Anthropology roundup: “Joan Rivers was not an anthropologist

When Joan Rivers passed away yesterday, the world paid far more attention than most people might have expected. A veteran of… well, pretty much everything, Rivers was someone who many more people took seriously than anyone expected. But anthropologists in particular were surprised and pleased (at least in my case) to discover that she had an undergraduate degree — and from Barnard no less, the mothership of American Cultural Anthropology. But, sadly, it is probably not true.

Ebola “Fear Mongering” Critiqued by Medical Anthropologist

Scientific American (blog)

The other is Theresa MacPhail, who has a doctorate in medicalanthropology, master’s in social science and bachelor’s in journalism. Her first book, The Viral Network: A Pathography of the H1N1 Influenza Pandemic, will be published this fall by Cornell .


Dr. Irene Diggs: An extraordinary anthropologist

Amsterdam News

In the foreword of his book “The World and Africa,” pre-eminent scholar and historian W.E.B. Du Bois wrote: “I am indebted to my assistant, Dr. Irene Diggs, for efficient help in arranging the material and reading the manuscript.” This wasn’t the first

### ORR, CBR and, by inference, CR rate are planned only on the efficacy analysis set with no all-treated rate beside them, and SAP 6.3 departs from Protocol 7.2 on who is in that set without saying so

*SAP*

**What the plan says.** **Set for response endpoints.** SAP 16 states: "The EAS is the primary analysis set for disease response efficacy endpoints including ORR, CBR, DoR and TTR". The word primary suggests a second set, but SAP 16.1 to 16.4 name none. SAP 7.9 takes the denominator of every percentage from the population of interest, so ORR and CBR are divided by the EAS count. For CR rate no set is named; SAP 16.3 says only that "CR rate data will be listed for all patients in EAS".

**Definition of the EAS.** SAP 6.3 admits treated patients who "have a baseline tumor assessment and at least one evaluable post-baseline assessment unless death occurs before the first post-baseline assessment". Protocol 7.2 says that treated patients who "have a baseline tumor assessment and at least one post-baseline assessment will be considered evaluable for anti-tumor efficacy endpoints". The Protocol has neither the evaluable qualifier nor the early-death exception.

The Private Lives of Anthropologists: A Review of Lily King’s Euphoria

Savage Minds: Notes and Queries in Anthropology — A Group Blog by Carole McGranahan

[This is an invited post by Paul Shankman, professor of anthropology at the University of Colorado. Paul is an anthropologist of Samoa, and author of numerous articles about Margaret Mead and the Mead-Freeman controversy including The Trashing of Margaret Mead: Anatomy of an Anthropological Controversy (University of Wisconsin Press, 2009, and reviewed here on Savage Minds).]

A review of Euphoria by Lily King. New York: Atlantic Monthly Press (2014).


Anthropology professor honored for a long life digging in Spain

UNM Newsroom

Lawrence Straus, UNM Leslie Spier Distinguished Professor ofAnthropology, has spent more than 40 years painstakingly excavating archeological sites in Spain, most recently at El Mirón cave in Santander province in northern Spain. He was honored over

Green Thumbery: Cultivating Culture
Scientific American (blog)
The views expressed are those of the author and are not necessarily those of Scientific American. Email Print. Krystal D’Costa is an anthropologistworking in digital media in New York City. You can follow AiP on Facebook. Follow on Twitter @krystaldcosta.

Leave a Reply

This site uses Akismet to reduce spam. Learn how your comment data is processed.